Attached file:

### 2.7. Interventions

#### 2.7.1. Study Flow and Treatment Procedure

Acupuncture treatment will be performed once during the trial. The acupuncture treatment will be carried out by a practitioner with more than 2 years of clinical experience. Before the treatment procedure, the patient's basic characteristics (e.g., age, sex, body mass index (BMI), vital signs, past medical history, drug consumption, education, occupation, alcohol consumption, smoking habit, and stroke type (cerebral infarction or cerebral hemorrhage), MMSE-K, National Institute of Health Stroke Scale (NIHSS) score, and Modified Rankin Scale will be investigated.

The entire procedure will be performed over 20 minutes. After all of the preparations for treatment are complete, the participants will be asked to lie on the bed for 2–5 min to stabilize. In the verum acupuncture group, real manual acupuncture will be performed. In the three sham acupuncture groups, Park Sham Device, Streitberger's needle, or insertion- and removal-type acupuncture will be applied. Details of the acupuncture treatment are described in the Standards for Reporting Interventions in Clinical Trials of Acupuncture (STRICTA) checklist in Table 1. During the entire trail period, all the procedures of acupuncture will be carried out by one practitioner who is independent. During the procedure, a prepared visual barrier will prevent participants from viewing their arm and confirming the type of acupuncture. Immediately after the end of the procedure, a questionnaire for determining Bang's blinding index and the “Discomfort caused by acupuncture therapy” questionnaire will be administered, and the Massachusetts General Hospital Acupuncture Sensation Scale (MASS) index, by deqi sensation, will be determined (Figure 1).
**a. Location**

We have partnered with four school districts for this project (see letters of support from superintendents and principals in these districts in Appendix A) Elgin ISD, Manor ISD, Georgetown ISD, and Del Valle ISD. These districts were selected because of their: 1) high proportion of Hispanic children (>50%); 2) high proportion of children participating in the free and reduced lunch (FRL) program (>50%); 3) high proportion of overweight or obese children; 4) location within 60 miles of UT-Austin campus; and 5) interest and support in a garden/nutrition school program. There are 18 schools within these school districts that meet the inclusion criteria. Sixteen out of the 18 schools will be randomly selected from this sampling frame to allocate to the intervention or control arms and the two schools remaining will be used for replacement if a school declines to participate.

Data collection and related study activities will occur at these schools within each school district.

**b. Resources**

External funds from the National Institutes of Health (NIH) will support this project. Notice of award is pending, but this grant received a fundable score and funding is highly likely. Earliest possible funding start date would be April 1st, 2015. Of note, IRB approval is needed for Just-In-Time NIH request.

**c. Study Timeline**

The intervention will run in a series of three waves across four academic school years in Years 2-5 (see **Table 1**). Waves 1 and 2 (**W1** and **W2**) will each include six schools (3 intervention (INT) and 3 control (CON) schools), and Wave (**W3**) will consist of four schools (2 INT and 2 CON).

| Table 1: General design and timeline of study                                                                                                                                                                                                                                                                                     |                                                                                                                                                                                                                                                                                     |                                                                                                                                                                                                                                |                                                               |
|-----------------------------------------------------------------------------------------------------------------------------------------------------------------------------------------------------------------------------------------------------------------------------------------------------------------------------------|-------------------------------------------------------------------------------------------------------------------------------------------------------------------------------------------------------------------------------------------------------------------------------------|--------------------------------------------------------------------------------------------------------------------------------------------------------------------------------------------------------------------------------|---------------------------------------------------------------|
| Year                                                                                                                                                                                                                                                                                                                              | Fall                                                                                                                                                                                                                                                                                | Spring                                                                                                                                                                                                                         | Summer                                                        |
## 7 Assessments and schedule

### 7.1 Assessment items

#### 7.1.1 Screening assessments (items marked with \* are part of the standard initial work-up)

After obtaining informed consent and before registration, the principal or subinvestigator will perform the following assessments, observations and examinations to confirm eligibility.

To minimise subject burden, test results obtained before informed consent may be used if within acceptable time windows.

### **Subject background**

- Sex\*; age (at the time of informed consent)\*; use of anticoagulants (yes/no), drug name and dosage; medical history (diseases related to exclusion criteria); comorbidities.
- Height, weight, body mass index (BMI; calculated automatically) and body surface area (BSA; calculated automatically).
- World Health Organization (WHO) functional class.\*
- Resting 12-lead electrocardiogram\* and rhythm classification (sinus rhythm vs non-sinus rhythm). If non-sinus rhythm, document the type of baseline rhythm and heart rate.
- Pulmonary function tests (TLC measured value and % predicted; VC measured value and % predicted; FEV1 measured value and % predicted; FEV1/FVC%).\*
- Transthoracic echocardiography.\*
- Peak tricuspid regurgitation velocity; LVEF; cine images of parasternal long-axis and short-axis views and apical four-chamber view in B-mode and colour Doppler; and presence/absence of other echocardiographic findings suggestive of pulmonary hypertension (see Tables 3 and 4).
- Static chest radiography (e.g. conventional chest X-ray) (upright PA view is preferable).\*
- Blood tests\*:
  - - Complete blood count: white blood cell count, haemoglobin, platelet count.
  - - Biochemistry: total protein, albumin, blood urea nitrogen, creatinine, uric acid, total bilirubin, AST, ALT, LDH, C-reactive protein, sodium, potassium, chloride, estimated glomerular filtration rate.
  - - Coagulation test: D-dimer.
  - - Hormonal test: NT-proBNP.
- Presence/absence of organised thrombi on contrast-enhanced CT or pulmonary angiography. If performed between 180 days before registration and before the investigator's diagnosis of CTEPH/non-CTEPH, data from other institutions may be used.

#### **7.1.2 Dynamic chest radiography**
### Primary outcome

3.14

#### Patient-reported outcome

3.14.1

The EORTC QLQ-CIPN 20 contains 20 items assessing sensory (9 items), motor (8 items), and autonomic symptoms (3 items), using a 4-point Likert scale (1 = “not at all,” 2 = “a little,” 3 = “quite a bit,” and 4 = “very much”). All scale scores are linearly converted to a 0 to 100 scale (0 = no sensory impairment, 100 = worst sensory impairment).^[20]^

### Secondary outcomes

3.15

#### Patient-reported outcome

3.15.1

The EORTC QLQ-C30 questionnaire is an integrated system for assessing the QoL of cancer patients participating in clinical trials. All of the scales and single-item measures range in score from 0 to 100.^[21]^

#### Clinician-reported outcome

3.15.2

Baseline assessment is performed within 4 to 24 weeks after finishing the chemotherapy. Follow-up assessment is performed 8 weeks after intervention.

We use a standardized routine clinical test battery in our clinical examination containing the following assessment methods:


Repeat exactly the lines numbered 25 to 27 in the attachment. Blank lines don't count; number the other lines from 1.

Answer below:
- Pulmonary function tests (TLC measured value and % predicted; VC measured value and % predicted; FEV1 measured value and % predicted; FEV1/FVC%).\*
- Transthoracic echocardiography.\*
- Peak tricuspid regurgitation velocity; LVEF; cine images of parasternal long-axis and short-axis views and apical four-chamber view in B-mode and colour Doppler; and presence/absence of other echocardiographic findings suggestive of pulmonary hypertension (see Tables 3 and 4).